Ever feel submitting your work to agents and publishers is a bit like setting yourself up for failure? That you can’t seem to get your leg up on the competition and make your work shine?
For me, worrying that my work is going to blend in and get lost is the hardest part. It seems almost impossible to stand out! However, this year, I’ve realized it might be easier than it seems. I have gotten to sit on the other side of the desk as an intern for a small publisher and read the slush pile for our upcoming anthology, Mirror, Mirror: Modern Myths, and oh boy, did I learn a lot.
Here are five of the biggest pitfalls that caused me to reject a story from the slush pile.
Hooks are arguably one of the most important parts of a story. Those opening two lines can make or break your story. Out of all the reasons I had for rejecting a story, this one was the most common. I saw a huge range of terrible beginnings, enough that as I started writing this post, I realized I had enough material to do a separate post focusing on each of them and how to make them better (stay tuned for next week).
However, in a broad sense, most of the beginnings I rejected had hooks that did not begin with conflict. Sometimes that manifested in lackluster dialogue or in a lot of cases, idyllic descriptions of nature or scenery. While beginning with dialogue or scenery isn’t inherently bad, there needs to be a sense of tension in the way that it is described. This will hook in the reader and compel them to want to read more because they’ll want to know how that presented tension is resolved.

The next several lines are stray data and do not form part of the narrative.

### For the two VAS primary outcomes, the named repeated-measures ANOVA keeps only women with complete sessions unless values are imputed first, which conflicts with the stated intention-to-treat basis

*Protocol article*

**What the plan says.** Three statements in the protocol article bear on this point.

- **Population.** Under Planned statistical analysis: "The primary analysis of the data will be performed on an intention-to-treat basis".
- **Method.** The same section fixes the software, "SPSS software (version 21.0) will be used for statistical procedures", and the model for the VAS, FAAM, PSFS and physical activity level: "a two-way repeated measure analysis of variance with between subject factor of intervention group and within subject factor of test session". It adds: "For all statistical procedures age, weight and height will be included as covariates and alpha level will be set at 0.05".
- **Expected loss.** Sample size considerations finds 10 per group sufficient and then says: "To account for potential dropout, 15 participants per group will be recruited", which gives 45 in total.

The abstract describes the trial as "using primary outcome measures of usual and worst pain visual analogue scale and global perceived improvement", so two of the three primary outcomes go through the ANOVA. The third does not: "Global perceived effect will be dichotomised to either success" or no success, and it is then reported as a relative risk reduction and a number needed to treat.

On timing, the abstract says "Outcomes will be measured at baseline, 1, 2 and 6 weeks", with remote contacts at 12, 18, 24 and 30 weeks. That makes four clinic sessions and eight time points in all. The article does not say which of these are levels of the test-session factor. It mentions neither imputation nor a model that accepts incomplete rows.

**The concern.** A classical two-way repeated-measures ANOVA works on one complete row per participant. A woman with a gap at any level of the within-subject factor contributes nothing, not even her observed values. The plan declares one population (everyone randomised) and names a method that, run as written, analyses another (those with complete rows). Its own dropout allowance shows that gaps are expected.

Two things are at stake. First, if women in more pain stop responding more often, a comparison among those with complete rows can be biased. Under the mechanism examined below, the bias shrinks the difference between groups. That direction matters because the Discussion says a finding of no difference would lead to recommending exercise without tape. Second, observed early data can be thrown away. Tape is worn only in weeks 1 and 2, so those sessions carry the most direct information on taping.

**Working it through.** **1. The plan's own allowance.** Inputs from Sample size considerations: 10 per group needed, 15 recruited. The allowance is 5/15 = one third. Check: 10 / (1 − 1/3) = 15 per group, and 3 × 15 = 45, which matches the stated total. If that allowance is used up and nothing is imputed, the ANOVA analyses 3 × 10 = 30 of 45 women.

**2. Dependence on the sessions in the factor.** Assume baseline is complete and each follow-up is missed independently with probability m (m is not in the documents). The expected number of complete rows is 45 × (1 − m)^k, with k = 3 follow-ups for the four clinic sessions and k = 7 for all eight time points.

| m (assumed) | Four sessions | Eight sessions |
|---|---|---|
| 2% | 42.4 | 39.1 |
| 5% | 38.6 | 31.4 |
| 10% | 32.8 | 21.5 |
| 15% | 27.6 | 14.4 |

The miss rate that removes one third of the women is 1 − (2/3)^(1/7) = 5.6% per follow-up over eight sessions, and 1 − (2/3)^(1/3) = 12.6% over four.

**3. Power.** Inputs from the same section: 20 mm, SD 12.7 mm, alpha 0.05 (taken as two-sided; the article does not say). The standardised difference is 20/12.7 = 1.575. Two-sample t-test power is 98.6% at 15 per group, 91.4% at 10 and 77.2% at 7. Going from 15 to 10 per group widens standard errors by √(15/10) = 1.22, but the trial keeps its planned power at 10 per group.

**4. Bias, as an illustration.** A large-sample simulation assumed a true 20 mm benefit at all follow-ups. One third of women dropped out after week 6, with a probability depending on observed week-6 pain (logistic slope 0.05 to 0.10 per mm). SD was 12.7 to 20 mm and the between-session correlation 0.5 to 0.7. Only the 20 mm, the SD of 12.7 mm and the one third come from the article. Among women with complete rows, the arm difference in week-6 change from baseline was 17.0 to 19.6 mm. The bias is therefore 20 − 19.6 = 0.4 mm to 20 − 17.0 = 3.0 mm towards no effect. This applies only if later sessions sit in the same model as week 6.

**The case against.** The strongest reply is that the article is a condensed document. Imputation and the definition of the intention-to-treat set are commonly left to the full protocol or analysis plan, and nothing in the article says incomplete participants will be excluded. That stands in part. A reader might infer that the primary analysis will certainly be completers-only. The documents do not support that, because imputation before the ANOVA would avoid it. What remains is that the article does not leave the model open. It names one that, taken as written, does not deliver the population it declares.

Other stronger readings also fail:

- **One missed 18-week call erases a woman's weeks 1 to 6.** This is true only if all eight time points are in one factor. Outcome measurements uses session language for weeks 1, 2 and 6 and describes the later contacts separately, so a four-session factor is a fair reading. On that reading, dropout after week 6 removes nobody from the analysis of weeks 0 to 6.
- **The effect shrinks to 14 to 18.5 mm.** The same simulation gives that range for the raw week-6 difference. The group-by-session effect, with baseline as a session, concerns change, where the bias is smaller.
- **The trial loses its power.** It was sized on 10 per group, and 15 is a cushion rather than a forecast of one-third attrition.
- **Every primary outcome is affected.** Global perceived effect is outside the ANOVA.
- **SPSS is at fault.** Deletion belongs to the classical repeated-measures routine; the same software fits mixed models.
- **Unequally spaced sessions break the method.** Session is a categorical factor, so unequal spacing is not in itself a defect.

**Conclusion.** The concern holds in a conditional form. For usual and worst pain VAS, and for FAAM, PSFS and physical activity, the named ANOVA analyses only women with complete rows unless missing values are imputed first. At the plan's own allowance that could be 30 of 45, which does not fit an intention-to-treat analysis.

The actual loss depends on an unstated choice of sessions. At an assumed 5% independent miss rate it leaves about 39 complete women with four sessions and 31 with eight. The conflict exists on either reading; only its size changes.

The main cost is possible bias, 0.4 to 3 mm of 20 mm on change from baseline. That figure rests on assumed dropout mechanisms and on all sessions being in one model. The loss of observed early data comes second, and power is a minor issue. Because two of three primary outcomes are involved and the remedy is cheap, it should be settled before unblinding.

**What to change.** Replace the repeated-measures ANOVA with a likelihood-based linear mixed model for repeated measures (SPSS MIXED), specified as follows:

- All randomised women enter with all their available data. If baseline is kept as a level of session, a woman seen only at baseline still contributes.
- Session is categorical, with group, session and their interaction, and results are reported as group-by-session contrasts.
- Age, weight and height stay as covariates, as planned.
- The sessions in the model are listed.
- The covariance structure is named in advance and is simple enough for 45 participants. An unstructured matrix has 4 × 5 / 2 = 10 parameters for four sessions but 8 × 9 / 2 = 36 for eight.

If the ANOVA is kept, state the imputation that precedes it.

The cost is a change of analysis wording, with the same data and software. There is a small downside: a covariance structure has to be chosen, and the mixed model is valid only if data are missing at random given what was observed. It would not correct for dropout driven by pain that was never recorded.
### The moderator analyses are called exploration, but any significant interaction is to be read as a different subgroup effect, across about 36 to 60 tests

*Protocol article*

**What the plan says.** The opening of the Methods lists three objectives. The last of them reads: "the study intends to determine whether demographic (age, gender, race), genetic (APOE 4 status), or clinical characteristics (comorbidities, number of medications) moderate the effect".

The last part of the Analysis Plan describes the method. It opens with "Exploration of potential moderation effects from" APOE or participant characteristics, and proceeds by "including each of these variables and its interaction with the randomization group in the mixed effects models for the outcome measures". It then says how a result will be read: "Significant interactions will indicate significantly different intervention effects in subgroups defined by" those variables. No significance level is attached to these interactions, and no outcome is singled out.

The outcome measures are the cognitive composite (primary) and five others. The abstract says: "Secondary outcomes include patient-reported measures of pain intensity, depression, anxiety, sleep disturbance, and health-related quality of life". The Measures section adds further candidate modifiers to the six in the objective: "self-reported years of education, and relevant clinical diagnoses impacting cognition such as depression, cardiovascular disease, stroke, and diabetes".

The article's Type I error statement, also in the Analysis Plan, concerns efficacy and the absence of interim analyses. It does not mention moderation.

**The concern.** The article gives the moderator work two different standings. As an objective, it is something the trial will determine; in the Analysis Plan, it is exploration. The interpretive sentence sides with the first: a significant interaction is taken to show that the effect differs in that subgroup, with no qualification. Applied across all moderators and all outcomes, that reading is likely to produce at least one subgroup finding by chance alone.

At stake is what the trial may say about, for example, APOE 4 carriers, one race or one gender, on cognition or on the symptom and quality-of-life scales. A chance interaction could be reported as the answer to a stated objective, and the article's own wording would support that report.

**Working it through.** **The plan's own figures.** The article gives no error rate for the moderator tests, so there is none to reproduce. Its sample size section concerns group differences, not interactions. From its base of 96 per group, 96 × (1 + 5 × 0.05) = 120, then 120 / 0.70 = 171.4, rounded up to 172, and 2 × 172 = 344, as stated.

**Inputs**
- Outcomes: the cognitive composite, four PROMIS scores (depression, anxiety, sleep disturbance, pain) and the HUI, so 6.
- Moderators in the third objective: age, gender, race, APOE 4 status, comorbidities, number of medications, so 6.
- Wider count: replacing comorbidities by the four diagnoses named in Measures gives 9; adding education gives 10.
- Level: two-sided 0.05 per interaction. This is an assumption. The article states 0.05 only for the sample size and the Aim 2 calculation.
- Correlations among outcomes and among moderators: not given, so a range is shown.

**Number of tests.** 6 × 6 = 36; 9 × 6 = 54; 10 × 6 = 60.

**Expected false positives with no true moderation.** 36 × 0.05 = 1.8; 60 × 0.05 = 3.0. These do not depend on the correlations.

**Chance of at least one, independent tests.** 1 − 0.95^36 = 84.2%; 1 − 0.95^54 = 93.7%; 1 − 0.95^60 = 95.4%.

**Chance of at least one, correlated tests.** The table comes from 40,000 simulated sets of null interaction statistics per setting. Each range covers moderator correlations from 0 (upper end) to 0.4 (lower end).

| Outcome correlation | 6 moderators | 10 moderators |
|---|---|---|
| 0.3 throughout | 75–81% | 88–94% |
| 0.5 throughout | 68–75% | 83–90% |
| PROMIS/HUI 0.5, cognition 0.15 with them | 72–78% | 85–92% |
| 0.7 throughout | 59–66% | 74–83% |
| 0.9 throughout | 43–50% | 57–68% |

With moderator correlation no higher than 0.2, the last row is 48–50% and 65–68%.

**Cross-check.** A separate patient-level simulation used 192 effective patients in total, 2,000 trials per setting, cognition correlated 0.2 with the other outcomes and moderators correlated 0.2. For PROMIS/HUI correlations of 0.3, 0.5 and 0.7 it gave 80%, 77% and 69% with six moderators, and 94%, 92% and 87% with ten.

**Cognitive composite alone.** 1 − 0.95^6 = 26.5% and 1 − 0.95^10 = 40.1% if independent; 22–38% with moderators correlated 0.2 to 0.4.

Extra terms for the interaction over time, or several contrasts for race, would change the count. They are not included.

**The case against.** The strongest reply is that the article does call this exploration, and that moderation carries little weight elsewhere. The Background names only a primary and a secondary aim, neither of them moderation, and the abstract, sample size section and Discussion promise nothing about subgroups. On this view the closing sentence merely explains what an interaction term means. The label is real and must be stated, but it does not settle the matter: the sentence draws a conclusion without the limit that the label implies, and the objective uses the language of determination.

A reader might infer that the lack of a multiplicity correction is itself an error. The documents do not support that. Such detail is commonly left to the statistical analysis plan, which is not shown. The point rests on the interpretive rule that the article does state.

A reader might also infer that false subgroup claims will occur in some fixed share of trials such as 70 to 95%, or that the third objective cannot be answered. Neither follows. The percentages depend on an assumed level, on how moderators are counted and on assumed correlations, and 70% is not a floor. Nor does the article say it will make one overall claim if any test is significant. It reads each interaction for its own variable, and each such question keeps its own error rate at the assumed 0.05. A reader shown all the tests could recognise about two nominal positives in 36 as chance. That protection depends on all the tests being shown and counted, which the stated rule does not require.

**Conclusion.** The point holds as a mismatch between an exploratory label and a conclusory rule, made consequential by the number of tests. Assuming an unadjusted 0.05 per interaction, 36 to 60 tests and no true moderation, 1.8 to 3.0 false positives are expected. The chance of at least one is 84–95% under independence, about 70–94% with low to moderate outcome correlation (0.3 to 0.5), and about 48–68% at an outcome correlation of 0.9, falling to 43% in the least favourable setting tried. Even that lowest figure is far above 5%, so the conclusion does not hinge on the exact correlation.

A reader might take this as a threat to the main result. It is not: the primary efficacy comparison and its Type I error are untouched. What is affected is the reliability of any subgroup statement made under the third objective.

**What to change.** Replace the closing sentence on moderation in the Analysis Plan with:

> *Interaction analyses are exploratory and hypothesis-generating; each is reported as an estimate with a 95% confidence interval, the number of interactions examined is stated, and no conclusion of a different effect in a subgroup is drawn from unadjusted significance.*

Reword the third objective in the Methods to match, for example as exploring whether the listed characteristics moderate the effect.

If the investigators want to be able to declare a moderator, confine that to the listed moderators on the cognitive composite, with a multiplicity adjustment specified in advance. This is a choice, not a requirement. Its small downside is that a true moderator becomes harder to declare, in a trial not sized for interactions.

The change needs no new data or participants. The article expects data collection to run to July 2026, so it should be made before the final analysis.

A great way you can solve either of these two problems is to ask a trusted friend or family member to read your work and give you some feedback on whether or not they found your opening paragraphs compelling enough to keep reading. Make sure to choose someone who is going to be frank with you because those who coddle you with your writing are doing you no favors.
Saggy, Draggy Exposition
Oh, the trap narrational exposition! I can’t count the number of stories that I came across that nailed their beginnings, but lost all momentum through exposition in the middle. A lot of times, I saw this happen when writers did a great job of setting up their beginning, but felt the need to fast forward in order to build to the climax.
One example I saw was one story with a great initial conflict, but just as the first “inciting incident” was about to happen, the author felt like it was necessary to go back and talk in length about the character’s backstory and talk about every bad thing that happened to the narrator up until that point. All of the information in the flash back could have been easily summed in one line and would have set up the coming turning point and context for the characters actions.